The Latest on Nepal: 'A few people' missing after mudslide

6 p.m. (1215 GMT)

The number of people missing after a mudslide struck a village in central Nepal appears to be lower than first thought.

The government had said Tuesday that 250 people were missing after a mudslide and avalanche hit the village of Ghodatabela near the quake epicenter.

Government administrator Gautam Rimal said on Wednesday, however, "We believe now there are only a few people who were swept by the mudslide."

Authorities withdrew the figure of 250 after getting more information from local residents, but Rimal didn't have an amended figure.

— Binaj Gurubacharya, Kathmandu, Nepal

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4 p.m. (1015 GMT)

Nepalese rescue helicopters are taking advantage of breaks in the rain to bring out the injured from remote mountain villages where aid is only beginning to trickle in, four days after the massive earthquake.

A rescue mission on Wednesday landed in the village of Darkha, about 100 kilometers (60 miles) northwest of the capital, Kathmandu, and unloaded boxes of aid supplies. Nepalese soldiers disembarked and carried back on a stretcher the 69-year-old Ek Bahadur Thapa and others in need of treatment.

He suffered leg injuries and has had to wait for medical care.

The government says more than 10,000 people were injured.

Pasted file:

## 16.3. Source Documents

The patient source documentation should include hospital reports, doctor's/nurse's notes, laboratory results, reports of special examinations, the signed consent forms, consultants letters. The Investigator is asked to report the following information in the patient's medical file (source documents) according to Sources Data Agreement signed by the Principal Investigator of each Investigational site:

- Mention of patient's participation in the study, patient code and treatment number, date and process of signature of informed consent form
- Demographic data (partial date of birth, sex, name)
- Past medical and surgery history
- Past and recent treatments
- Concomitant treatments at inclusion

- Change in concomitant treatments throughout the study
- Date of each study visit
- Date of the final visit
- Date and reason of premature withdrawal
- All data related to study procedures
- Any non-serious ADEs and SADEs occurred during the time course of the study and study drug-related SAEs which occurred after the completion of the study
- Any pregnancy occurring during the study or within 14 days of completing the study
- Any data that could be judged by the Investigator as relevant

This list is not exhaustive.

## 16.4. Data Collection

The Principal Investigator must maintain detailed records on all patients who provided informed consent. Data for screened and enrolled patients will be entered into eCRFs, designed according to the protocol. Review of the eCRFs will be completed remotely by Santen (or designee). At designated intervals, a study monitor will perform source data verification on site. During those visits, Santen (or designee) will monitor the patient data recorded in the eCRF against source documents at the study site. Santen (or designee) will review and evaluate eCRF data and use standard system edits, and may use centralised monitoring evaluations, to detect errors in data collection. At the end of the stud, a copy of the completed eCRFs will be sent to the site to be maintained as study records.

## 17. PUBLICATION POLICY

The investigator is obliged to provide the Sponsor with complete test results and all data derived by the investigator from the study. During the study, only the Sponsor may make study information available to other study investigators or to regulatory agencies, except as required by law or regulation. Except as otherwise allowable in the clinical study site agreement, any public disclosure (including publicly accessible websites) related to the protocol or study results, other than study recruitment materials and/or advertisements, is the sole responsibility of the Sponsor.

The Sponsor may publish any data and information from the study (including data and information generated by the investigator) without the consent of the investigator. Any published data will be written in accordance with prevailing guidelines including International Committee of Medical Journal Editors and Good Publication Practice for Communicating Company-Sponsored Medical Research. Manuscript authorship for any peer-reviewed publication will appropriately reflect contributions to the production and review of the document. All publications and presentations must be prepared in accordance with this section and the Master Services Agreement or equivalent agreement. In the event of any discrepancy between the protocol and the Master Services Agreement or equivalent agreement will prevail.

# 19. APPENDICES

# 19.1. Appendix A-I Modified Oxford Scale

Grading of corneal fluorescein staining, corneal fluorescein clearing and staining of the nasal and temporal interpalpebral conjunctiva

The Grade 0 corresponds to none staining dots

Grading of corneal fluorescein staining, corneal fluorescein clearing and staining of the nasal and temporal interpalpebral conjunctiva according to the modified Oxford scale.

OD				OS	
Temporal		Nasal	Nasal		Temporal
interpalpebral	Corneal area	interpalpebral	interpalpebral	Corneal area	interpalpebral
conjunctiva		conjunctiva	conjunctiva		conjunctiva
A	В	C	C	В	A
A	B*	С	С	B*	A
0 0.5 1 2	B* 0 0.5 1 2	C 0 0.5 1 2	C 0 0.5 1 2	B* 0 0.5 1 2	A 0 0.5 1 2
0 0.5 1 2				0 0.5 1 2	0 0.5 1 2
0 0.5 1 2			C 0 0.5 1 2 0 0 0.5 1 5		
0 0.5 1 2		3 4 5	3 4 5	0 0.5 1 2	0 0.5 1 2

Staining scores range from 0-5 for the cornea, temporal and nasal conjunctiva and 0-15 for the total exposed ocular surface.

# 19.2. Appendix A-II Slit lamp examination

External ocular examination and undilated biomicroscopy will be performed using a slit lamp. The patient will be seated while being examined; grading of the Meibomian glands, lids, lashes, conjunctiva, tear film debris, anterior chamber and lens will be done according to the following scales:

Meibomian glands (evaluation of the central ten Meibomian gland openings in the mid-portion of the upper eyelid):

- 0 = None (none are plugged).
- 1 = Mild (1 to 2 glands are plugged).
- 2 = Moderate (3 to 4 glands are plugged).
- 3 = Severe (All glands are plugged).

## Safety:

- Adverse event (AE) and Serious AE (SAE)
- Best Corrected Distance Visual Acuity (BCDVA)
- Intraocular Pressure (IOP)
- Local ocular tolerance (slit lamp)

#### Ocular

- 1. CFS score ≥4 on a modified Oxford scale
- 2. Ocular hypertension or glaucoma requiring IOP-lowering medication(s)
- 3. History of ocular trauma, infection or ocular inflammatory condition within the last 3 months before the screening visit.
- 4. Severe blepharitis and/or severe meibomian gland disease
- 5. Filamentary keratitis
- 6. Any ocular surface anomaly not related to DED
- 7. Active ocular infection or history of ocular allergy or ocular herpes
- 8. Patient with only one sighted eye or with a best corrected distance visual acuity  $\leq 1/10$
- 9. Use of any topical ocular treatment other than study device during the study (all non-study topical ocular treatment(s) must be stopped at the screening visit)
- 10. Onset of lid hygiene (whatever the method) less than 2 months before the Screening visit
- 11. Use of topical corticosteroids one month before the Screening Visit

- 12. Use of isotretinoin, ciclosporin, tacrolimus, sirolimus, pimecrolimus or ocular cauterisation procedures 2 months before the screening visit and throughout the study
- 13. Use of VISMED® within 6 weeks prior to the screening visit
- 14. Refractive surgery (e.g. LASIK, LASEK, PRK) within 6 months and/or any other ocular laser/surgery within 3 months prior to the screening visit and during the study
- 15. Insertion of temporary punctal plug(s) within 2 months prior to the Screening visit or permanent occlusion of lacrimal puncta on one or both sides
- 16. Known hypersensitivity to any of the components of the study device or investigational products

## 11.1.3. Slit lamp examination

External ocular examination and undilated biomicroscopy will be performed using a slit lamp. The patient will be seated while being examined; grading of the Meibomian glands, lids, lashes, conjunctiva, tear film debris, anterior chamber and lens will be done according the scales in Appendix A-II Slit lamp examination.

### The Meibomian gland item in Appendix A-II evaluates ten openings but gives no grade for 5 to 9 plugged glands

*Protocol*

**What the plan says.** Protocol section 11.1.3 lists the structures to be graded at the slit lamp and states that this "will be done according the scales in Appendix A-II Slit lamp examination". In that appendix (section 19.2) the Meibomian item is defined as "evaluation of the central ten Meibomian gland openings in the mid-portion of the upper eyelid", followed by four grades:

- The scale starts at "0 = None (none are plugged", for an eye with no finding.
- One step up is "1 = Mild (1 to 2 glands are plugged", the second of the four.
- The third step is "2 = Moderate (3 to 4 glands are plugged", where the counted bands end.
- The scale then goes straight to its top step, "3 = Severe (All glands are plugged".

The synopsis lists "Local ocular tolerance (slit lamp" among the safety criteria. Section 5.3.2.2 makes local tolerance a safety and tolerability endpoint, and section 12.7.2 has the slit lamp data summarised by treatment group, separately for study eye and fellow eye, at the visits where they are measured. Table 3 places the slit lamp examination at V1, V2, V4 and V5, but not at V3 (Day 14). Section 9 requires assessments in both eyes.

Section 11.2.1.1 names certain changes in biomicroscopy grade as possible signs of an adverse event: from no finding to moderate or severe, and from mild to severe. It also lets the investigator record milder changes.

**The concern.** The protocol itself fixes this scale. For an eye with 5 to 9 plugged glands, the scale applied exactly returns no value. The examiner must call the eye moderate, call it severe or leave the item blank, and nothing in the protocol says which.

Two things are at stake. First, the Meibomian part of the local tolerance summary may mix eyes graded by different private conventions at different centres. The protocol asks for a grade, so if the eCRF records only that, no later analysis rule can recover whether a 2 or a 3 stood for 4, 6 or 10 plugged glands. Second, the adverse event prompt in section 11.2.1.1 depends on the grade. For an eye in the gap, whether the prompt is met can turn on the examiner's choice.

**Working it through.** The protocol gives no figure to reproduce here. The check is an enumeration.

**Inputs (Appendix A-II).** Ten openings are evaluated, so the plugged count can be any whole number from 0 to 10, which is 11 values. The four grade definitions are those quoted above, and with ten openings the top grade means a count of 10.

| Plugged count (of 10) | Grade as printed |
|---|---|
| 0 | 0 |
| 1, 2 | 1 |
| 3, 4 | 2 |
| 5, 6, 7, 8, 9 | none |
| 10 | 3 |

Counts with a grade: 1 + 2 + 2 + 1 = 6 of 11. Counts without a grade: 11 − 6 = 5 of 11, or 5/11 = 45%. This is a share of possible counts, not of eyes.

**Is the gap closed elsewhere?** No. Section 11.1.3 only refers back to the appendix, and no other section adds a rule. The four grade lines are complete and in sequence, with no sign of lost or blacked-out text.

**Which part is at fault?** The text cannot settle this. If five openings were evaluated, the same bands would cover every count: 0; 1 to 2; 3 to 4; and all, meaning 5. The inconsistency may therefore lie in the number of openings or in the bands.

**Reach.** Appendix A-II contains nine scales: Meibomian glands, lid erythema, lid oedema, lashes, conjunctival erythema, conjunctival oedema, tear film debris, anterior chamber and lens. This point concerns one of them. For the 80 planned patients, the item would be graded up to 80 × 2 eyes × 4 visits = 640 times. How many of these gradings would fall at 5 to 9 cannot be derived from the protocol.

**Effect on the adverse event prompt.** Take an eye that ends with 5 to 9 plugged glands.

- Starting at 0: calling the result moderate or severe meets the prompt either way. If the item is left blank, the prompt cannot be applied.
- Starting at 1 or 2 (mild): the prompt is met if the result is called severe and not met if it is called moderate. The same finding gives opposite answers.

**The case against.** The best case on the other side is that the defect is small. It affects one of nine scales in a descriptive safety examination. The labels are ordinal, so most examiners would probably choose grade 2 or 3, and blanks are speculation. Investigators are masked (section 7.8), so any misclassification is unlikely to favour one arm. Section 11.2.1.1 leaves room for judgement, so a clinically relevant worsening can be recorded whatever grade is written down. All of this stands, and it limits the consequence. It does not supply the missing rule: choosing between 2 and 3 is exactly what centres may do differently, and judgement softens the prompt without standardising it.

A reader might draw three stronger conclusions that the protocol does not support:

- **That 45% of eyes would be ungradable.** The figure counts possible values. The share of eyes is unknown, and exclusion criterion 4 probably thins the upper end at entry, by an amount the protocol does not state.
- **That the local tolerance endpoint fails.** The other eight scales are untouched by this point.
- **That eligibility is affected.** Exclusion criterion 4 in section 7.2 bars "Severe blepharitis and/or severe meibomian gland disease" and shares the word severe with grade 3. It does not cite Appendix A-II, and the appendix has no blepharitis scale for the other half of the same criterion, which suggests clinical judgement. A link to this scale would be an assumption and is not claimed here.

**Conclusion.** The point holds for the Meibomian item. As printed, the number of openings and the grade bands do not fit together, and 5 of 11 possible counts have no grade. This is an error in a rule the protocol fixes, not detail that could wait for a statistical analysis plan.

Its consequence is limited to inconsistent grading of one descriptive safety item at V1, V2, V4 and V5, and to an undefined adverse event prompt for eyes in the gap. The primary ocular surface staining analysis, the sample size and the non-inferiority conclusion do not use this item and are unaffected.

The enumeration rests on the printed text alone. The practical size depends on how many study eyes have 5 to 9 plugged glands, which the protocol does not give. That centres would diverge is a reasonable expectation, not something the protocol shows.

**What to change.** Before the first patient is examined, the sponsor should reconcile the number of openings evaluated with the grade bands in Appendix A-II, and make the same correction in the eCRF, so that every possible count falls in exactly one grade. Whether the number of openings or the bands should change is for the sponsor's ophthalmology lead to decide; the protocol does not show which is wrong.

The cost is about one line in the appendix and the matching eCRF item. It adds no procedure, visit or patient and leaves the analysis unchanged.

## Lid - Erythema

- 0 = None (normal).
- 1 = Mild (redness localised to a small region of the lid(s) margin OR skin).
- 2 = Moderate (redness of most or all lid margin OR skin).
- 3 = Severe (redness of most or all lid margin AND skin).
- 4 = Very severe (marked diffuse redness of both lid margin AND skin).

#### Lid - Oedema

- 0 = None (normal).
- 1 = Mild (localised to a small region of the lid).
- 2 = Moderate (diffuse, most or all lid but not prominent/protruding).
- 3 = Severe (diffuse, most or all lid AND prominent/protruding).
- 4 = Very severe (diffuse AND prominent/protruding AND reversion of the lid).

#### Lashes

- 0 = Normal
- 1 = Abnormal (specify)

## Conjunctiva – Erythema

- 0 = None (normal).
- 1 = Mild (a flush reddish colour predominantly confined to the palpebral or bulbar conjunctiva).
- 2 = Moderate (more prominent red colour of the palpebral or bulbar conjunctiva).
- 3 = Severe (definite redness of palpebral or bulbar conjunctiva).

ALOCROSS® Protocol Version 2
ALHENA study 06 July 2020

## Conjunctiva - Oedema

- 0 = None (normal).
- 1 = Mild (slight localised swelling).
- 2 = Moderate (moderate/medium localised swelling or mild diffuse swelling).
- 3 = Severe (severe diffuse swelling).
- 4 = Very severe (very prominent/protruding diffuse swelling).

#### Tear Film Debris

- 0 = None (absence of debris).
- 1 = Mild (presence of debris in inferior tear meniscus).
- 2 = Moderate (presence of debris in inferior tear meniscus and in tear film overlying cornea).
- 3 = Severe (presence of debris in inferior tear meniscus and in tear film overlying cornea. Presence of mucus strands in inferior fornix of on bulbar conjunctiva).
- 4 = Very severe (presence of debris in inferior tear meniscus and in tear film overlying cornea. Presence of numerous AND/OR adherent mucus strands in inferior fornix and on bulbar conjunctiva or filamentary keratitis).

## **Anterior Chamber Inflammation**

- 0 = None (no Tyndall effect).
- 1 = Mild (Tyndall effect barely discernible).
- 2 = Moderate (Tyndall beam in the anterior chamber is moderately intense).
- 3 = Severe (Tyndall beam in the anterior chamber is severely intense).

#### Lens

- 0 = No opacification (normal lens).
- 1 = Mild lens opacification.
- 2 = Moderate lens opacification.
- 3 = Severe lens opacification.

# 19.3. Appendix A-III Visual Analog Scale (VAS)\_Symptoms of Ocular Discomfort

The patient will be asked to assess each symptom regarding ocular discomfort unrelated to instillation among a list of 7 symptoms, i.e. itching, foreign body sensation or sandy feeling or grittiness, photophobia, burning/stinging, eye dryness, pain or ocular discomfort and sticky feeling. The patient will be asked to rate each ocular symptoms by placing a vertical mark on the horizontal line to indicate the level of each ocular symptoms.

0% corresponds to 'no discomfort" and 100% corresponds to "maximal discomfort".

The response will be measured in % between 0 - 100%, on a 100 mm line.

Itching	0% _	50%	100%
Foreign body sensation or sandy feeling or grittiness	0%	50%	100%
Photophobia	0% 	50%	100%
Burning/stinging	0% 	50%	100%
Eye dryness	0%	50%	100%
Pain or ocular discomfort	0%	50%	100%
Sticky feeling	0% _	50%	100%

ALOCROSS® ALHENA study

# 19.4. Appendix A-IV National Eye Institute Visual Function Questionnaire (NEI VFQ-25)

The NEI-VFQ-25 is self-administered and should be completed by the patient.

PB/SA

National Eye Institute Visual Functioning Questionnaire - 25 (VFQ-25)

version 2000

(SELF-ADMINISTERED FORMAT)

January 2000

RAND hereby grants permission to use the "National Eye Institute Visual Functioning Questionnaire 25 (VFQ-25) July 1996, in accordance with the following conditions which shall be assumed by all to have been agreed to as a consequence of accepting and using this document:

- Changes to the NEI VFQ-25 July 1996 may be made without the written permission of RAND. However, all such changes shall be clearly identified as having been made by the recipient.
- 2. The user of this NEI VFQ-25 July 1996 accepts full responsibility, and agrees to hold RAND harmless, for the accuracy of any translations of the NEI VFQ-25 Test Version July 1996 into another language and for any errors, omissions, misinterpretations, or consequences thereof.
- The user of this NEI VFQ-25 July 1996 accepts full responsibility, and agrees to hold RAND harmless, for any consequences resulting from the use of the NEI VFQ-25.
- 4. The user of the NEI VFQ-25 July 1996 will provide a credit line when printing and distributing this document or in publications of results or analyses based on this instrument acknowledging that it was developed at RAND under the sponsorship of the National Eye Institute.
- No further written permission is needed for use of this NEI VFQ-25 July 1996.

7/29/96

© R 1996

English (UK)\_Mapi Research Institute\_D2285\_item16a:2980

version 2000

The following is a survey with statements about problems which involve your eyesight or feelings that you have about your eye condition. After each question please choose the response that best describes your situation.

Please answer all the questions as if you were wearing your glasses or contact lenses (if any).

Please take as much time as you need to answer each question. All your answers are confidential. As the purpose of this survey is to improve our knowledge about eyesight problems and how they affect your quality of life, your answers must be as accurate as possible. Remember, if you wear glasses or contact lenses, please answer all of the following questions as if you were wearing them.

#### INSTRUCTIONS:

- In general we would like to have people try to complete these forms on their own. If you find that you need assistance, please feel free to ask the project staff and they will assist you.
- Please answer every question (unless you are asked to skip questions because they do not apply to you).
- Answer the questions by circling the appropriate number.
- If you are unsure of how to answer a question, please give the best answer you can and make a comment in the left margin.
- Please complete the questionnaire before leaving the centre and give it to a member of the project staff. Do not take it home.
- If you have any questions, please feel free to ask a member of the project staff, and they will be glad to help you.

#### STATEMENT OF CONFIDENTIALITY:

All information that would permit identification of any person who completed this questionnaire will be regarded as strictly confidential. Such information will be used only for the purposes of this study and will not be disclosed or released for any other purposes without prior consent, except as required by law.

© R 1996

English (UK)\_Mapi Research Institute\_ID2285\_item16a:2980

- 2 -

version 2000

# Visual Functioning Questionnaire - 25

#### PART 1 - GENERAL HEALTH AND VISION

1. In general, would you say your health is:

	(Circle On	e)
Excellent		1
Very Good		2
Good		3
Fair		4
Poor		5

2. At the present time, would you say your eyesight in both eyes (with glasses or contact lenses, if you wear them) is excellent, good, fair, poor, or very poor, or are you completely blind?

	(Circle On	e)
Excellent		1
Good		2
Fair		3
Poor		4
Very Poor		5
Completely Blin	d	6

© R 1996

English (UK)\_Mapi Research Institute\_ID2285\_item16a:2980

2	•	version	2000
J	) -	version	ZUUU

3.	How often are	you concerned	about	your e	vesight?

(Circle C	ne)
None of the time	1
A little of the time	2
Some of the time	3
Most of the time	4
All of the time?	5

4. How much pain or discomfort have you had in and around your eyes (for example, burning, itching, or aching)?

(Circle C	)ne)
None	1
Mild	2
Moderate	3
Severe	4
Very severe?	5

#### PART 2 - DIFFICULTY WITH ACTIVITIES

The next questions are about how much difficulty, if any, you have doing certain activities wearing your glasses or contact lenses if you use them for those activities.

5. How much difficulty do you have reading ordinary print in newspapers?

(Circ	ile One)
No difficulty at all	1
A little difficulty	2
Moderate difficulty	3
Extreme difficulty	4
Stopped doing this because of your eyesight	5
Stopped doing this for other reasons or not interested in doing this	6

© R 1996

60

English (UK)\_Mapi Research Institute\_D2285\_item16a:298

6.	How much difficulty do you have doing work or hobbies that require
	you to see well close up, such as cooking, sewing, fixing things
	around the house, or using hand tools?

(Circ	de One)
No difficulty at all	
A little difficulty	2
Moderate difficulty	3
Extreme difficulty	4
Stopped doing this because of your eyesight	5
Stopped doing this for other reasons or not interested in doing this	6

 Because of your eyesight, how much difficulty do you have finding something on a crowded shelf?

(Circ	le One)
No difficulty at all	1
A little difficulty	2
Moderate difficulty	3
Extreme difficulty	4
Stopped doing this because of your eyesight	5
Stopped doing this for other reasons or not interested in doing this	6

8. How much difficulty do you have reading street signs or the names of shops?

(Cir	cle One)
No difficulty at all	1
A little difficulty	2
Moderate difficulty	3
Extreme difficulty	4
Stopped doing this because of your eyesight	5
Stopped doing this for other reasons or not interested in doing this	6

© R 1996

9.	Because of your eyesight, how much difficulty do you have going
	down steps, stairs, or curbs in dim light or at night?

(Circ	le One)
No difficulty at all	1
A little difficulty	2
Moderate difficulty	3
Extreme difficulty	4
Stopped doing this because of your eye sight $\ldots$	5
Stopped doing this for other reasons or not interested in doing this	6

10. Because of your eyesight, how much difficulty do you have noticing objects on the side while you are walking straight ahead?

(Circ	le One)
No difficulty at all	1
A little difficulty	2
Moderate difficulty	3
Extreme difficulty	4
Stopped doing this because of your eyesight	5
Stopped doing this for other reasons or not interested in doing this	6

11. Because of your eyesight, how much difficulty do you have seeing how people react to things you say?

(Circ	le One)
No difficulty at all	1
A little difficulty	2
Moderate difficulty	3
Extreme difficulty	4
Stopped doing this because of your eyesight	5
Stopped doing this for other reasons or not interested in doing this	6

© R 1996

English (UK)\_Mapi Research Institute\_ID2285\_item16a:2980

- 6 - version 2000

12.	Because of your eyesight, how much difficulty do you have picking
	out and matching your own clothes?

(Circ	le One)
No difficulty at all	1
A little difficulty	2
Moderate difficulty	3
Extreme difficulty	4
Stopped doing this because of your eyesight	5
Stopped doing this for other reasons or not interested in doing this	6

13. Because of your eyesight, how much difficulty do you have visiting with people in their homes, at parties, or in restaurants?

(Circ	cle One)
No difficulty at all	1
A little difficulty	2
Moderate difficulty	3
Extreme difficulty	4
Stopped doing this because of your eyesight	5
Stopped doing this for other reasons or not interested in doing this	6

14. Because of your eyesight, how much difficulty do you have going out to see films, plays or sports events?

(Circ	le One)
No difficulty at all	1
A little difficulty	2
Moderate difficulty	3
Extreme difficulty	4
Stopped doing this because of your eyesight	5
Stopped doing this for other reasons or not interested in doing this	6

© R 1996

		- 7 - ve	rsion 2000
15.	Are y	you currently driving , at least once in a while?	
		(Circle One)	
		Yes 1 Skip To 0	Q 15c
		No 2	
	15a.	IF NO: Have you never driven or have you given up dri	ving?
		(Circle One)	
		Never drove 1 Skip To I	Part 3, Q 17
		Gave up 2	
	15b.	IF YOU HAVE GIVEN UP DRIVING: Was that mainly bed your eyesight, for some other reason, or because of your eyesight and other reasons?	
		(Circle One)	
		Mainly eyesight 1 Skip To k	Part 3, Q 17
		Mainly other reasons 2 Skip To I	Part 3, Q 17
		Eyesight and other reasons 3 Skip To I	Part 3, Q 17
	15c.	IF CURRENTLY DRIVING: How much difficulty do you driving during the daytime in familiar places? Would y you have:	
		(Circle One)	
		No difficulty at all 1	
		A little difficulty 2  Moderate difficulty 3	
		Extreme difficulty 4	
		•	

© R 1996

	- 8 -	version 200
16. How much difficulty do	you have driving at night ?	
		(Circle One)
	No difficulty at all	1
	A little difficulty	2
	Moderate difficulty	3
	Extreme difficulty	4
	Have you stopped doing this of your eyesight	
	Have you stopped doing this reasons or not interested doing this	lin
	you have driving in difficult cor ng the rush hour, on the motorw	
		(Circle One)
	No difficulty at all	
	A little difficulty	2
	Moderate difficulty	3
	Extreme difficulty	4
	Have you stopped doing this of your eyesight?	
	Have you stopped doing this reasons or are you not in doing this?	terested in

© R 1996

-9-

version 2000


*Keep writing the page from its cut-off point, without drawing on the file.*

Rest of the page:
— Upendra Mansingh, Darkha, Nepal

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3 p.m. (0915 GMT)

The first 44 Spaniards who were stranded in Nepal have returned home on an air force plane with Foreign Minister Jose Manuel Garcia Margallo accompanying them.

The group is the first of some 127 to be evacuated by the government. About 500 Spaniards were affected by the earthquake and 103 have yet to be located. More than 20 were able to return by their own means.

A second Spanish plane was due to bring back another group of Spaniards as well as other European and Latin American citizens later Wednesday.

The quake occurred while Margallo was on an official visit to New Delhi.

— Ciaran Giles, Madrid

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2:30 p.m. (0845 GMT)

In another sign of life inching back to normal, banks in Kathmandu opened for few hours Wednesday and stuffed their ATMs with cash. At the Standard Chartered Bank in the city, people are lining up.

"I needed money in cash so I can take my family out of Kathmandu. I want to be out of here for at least a few days," said Suraj Shrestha.

He wasn't sure if ATMs outside the city were dispensing cash and wanted to carry "as much as possible."

— Binaj Gurubacharya, Kathmandu, Nepal

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12:05 p.m. (0620 GMT)

About 200 people have blocked traffic in Kathmandu to protest the slow pace of aid delivery.

The protesters faced off with police and there were minor scuffles but no arrests were made.

One protester says they haven't received any relief.

"We are hungry, we haven't had anything to drink. We haven't been able to sleep. I have a 7-year-old child who is sleeping in the open. It's getting cold and people are getting pneumonia," he said.